The words of Donald Regan, the then White House Chief Of Staff are more than enough to depict the mindsets of those who are being given the high positions as in the Superpower Summit in 1985 in Geneva where he was reported to claim that women won’t ever be able to absorb and understand the circumstances and the plagues that were core to the meeting. In addition to this, his words were openly a derogatory against the women’s participation and the vivid role that they have been performing when he states that it is not in the wit of the women to understand the missile operations and they would rather be observing the other human interest stuff.

See also  Aurat March in mainstream discourse; trials and triumphs

His irrationality was so obvious that he didn’t even recognize the role of the then member of the House Of Representatives, on the sensitive issue as Vietnam War that had been the bone of contention for the prosperity of United States, Bella Abzurg who in the 1972 had given the emphasis on ending the warfare that had nothing to offer except the bloodbath.

Abzurg has also given an account that how in international relations the stigmatization and the very stereotypes that what fields can be suitable for women are being adhered and hence women are being confined to the particular zones that are deemed all well to them by men.

For instance, when Abzurg, being the member of the House of Representatives requested a seat in House Armed Service Committee; in which no women since 22 years had served because armed was something that was again made adhered to the notion of masculinity and male superiority hence the whole US Congress was being operated on the institutionalized belief of patriarchy. Abzurg as was expected was denied the seat, despite her long and firm grip over the Vietnam War consequences and her level of intellect that was far better and much long sighted than many of her male colleagues. The one reason of denial was that women are more deemed responsible for the secondary fields as agriculture and education; far away from security and militarism.

If the scenario, when it comes to women and the patriarchal international relations, has been this in the world’s most civilized state that has given birth to the ideologies as liberalism that asserts that each individual is free enough to choose his or her path and still the birth place of such a theory goes counter to it, then we may have the idea that the scenarios in other parts of the world where gender disparity is at its peak and where the armed conflicts make the circumstances exacerbated, are much worse where the very existence and survival of women is jeopardized.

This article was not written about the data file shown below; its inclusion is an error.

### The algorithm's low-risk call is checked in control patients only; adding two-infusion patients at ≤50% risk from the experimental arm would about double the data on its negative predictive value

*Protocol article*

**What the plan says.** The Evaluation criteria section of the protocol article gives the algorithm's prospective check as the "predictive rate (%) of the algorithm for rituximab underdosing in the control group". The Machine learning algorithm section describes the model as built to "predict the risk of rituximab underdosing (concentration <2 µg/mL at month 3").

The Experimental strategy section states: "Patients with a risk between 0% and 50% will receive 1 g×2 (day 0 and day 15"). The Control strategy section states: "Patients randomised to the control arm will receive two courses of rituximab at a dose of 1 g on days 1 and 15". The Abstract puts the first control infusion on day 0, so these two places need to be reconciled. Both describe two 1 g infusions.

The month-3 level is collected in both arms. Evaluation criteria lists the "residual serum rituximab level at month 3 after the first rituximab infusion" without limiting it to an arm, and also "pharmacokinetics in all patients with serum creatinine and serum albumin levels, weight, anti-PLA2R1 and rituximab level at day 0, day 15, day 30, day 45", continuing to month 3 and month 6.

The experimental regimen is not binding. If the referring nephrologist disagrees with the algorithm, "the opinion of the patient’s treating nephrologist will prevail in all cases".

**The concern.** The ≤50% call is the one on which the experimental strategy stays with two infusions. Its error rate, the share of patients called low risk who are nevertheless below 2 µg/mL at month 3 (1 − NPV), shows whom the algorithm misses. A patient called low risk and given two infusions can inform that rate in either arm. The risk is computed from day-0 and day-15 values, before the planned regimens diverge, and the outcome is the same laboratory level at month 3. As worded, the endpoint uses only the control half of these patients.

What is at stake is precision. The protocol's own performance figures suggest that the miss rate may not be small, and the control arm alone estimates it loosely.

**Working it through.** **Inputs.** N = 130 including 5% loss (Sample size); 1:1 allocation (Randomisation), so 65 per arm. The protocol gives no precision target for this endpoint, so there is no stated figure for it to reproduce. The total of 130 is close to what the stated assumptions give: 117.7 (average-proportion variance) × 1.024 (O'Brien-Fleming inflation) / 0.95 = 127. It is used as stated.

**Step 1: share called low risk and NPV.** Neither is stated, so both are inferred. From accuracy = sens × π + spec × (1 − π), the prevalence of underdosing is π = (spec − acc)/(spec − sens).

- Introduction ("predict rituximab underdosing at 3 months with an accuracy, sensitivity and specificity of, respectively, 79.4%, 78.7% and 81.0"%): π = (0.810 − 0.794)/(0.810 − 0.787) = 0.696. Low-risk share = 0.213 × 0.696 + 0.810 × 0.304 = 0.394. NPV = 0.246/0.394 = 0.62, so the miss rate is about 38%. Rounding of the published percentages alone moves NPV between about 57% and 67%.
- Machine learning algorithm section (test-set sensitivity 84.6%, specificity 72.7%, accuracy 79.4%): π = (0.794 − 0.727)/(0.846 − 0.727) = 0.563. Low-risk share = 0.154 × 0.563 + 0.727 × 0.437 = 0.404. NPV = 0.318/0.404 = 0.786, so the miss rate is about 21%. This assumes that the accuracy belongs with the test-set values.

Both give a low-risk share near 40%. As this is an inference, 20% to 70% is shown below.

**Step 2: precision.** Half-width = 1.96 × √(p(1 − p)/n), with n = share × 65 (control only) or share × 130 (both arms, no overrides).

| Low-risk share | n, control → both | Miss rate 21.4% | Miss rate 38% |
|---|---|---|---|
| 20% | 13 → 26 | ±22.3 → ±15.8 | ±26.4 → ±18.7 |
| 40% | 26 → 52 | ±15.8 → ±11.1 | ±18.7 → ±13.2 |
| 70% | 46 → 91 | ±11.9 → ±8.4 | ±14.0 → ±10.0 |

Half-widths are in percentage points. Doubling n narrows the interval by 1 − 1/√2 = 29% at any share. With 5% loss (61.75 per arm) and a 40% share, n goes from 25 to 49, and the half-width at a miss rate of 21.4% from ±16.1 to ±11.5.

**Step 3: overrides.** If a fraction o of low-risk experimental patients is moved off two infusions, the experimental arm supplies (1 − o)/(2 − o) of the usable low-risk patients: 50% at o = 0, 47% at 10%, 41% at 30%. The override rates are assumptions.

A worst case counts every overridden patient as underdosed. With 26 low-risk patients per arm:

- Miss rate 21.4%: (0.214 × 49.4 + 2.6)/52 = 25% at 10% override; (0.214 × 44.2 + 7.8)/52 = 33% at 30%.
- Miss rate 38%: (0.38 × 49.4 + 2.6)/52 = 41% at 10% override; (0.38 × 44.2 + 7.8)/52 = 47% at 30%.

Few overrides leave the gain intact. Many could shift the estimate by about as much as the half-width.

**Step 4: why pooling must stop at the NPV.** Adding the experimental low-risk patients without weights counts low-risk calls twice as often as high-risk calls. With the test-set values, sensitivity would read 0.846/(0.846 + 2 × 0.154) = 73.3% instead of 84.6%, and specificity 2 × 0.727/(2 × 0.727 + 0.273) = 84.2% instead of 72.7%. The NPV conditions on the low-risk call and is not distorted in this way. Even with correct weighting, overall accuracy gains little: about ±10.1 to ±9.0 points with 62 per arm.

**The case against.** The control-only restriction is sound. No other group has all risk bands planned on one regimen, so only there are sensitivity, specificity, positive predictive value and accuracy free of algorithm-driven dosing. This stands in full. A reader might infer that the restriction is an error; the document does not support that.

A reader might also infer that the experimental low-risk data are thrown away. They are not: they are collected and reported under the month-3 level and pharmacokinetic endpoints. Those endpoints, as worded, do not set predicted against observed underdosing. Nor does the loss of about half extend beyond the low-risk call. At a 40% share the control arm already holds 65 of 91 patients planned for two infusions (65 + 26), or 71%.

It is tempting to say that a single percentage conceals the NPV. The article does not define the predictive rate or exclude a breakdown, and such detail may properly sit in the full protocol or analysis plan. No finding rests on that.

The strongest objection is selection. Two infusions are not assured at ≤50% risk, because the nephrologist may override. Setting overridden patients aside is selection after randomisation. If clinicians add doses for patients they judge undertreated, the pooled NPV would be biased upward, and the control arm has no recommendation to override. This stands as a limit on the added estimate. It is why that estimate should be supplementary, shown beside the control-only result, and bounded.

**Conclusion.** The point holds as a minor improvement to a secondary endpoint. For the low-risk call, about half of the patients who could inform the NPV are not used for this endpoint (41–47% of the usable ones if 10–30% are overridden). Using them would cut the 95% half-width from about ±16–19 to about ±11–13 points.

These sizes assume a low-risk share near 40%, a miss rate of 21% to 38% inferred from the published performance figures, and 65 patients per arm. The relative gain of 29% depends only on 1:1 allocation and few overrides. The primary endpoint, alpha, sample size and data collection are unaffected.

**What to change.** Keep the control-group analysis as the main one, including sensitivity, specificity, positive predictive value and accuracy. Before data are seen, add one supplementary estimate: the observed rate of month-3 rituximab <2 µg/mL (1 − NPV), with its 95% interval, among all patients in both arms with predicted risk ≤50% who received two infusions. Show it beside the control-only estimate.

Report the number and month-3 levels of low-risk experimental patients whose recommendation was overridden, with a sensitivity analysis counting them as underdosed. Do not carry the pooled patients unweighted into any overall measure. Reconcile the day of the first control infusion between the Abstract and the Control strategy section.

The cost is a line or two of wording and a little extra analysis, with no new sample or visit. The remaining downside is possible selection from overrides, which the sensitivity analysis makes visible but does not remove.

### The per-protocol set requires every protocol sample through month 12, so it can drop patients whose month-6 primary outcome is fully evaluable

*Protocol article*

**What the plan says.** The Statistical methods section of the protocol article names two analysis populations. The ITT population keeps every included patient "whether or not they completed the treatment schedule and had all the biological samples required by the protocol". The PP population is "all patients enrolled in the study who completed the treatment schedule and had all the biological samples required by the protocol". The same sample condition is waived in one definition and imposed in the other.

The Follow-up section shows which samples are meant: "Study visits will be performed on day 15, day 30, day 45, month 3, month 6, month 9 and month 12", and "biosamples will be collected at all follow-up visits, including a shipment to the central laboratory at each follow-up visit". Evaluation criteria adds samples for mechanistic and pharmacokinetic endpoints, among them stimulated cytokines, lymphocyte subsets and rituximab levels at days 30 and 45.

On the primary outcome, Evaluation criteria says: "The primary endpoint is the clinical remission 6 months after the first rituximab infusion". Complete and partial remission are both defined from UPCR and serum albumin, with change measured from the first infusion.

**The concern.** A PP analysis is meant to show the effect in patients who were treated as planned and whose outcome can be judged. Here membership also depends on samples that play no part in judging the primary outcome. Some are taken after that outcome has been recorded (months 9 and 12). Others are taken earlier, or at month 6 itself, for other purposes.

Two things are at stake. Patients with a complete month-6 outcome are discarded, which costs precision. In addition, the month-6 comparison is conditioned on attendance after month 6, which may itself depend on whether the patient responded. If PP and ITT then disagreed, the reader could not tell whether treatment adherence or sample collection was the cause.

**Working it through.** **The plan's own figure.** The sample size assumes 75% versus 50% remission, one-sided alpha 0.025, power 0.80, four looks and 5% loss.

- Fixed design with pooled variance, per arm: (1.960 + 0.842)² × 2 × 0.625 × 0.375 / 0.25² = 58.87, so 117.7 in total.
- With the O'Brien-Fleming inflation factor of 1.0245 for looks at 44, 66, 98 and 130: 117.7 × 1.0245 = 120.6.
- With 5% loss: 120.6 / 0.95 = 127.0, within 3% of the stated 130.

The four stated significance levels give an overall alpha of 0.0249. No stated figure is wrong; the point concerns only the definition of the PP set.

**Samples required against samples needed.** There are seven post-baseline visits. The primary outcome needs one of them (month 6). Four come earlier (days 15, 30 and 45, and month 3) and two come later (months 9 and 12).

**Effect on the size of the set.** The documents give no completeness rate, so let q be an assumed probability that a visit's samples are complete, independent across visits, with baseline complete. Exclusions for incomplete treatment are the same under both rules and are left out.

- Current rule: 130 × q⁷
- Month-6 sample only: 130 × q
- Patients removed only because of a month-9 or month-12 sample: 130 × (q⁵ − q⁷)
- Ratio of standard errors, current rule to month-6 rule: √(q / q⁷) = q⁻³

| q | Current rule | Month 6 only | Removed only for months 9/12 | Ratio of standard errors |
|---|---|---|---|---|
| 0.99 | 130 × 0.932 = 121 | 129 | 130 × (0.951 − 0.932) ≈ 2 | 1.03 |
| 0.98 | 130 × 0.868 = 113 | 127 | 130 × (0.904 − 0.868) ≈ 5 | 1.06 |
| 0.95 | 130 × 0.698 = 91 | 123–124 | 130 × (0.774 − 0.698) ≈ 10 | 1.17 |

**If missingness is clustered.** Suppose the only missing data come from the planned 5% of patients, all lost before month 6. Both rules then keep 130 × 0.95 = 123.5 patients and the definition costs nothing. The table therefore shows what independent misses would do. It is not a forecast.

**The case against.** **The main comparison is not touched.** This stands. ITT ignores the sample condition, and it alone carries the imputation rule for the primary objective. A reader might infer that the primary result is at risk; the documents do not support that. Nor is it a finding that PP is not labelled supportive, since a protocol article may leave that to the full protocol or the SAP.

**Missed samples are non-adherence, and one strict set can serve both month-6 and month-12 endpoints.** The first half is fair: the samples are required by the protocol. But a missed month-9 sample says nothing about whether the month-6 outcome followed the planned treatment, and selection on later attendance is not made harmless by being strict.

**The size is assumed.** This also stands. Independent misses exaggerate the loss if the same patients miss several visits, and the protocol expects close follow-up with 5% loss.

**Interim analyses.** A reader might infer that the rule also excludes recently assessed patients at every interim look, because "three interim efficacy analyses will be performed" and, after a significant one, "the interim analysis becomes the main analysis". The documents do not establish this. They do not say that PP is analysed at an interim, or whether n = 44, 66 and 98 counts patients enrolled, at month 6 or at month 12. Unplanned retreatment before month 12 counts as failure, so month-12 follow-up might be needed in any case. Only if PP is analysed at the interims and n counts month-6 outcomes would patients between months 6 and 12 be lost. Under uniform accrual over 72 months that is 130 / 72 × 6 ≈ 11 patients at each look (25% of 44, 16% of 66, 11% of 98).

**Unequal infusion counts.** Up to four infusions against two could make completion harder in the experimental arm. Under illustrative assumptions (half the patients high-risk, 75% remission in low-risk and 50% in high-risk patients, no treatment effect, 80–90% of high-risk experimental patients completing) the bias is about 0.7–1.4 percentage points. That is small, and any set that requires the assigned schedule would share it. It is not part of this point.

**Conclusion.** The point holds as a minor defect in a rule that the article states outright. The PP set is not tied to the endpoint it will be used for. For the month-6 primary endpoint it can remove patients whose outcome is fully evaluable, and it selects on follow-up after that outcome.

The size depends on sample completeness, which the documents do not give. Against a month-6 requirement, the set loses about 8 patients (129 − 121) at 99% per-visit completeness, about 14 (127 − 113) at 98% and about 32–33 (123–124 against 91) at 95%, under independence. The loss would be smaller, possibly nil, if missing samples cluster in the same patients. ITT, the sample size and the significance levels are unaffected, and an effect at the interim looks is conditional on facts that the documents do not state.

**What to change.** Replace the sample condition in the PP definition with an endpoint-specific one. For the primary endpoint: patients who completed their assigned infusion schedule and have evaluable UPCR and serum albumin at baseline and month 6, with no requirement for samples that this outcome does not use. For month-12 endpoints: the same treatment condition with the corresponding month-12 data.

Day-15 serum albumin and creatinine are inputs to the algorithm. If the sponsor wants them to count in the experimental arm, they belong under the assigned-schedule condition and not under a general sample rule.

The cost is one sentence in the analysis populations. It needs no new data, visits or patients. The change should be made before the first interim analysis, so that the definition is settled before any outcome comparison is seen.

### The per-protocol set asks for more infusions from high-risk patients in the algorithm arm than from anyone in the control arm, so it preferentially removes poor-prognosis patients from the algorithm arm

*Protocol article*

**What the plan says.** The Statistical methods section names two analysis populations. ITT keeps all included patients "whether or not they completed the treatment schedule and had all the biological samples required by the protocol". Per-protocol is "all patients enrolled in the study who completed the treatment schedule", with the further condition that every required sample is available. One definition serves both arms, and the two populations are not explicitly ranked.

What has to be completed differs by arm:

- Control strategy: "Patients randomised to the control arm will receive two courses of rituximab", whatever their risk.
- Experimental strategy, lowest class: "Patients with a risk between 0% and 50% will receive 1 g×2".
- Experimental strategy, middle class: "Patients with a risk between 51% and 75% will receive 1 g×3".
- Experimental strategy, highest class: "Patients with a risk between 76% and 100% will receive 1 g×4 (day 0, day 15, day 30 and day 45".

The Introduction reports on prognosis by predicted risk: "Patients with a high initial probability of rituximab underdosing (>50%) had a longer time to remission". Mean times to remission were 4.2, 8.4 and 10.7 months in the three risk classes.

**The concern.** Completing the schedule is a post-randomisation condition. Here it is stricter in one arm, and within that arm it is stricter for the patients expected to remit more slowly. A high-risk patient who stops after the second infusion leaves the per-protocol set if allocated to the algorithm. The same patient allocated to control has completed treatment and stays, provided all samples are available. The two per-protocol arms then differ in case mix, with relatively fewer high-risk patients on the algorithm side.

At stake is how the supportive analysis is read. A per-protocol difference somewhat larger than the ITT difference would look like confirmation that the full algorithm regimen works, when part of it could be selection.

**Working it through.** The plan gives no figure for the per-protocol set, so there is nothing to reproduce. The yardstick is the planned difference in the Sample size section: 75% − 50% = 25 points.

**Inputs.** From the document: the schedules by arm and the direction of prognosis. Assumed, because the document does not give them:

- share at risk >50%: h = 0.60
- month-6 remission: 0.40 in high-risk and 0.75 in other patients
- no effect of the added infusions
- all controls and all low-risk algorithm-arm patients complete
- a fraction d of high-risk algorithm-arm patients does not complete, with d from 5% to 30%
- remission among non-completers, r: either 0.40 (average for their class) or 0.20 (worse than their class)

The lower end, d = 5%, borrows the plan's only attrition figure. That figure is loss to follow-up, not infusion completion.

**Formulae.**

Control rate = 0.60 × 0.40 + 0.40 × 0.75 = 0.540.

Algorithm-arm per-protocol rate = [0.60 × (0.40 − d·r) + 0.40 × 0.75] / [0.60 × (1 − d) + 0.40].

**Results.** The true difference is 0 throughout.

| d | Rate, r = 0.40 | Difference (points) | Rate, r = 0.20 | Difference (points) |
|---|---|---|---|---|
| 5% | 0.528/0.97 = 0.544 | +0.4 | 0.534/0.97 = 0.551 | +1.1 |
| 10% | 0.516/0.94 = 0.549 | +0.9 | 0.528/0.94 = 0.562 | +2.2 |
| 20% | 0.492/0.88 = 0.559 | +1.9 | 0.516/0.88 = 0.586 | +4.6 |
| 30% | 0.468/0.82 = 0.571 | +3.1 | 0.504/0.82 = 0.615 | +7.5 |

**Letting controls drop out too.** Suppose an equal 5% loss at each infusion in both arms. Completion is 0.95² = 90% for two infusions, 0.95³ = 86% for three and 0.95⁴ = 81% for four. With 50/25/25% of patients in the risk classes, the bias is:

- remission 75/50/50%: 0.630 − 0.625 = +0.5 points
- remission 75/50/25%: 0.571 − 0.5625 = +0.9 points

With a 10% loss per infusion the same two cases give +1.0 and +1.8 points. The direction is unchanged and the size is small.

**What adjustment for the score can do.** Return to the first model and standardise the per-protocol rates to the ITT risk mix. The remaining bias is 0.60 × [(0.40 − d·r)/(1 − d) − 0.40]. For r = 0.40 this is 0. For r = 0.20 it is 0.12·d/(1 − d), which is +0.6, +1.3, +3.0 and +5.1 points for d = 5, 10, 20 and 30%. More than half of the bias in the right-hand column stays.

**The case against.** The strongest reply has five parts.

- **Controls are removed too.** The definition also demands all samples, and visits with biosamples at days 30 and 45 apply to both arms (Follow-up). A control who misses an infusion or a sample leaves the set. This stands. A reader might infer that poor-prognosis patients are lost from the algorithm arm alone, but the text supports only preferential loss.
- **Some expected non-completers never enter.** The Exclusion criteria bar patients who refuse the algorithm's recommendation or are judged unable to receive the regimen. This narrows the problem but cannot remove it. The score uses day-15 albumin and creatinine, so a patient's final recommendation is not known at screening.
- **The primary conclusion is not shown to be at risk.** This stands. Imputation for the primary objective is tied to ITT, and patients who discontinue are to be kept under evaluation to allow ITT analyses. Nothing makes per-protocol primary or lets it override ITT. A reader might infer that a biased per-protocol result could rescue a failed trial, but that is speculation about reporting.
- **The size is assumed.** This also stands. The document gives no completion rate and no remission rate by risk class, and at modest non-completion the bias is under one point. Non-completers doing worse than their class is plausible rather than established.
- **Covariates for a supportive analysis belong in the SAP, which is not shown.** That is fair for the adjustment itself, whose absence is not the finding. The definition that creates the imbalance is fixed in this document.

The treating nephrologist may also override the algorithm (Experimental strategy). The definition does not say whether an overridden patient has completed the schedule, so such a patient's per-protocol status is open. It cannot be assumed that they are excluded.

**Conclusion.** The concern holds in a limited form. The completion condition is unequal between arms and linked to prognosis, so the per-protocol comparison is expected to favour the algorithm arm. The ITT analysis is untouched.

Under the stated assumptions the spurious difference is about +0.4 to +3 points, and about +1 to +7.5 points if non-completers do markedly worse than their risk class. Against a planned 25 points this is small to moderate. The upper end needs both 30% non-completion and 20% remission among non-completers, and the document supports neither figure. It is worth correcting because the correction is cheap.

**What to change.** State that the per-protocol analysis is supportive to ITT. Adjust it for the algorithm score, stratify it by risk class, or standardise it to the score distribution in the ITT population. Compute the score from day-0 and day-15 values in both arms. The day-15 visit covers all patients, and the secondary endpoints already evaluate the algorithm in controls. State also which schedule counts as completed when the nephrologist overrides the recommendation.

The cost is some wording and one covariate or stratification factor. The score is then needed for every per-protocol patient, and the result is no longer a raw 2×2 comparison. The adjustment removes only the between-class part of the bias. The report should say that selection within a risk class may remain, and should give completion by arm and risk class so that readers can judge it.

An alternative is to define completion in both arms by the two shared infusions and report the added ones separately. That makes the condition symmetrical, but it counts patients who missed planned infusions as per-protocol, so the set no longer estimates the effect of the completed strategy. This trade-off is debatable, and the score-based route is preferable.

Feminism gives the more gendered approach to the international relations and has provided the basis for the gender analysis. Since the foreign, domestic and military policy making and decision making areas are dominated by men, so the discipline of international relations that analyzes such working mechanisms is also enveloped in depicting the experiences of men only and thus this is how we are made to recognize that anything belonging to humans is everything belonging to men only and has been made adhered with masculinity as the patriarchal international relations suggest that history is basically his-story.

For instance as the Tickner highlights the term Patriot. When one thinks about patriot, one thinks of a soldier, the weapons hung on his soldier, on the battlefield fighting and often spreading violence in the name of defense or maybe of a football or cricket team but never of a woman because it has been constructed that power, autonomy and strength are the attributes suitable for men only and these are constructed gender stereotyping that feminism wants to shatter in international relations.

See also  Religious fundamentalism and Female political spaces

Another side of the same coin can be seen where women’s sufferings are so much trivialized to the extent that they aren’t even added to the number of casualties. For instance the armed conflicts and the systematic use of rapes. Since centuries women are being considered as the mere chattel of men who are being passed on from one generation to the other, from the one handler to the other, from fathers to the husbands. And this is the reason that women when are systematically sexually assaulted in the armed conflicts as we have seen in DRC, Sierra Leone, the Former Yugoslavia, Rwanda, Sudan and South Sudan, Myanmar and the Indian occupied Kashmir, and no heed was being paid to such systematic persecution of women as these sexual assaults were considered the inevitable byproduct of the war. Or even when such accounts, when perpetrated on the massive scale in Yugoslavia and Rwanda, were taken into consideration only because of the more female reporters of the conflict, Feminists argue that such assaults were considered by the international community as the assault against the women’s honor; not against an individual, as if honor was something bestowed to women by men and if the same men snatch it away, she suddenly becomes dishonored; which again depicts the patriarchal mindsets of the international global arena. Such sexual assaults were not considered as the assaults against woman, a human but an assault against the man’s property.

Such mindsets are responsible for the sexual genocide of women in the armed conflicts in the international relations where each warring side considers to assault women to undermine the strength of their opponents hence making women the targets.

The notable point here is that, before the Rwandan Yugoslavian genocide, the sexual assaults against women long before happening in WWII on the brutal level were not even taken into account when it came to Tokyo and Nuremberg International Criminal Tribunals that were solely made to bring to justice the perpetrators of the WWII, and no single person was accused and hence tried and eventually convicted for the sexual assaults done by both the warring sides.

Feminism has been there and will evolve more successfully as we are witnessing the resurgence of it as now the fights, the demands, the questions, the pointing out the flaws, the asking the gender dichotomy in international relations are paying off and it is quite evident that now the study of international relations without the study of feminism, as the theory not only operating on the social basis but also on the global political and economic spheres, is considered futile and a hoax as without highlighting the struggles, the contributions the vivid role that women have been playing since centuries and such roles have been made sidelined and hidden under some debris of sexism, no single nation can reach the pinnacle of the progress without recognizing the half of the world’s population existence. In short feminism is a term without any second thought, that women are humans too and that women’s rights are unambiguously the human rights.

Leave a Reply

Your email address will not be published. Required fields are marked *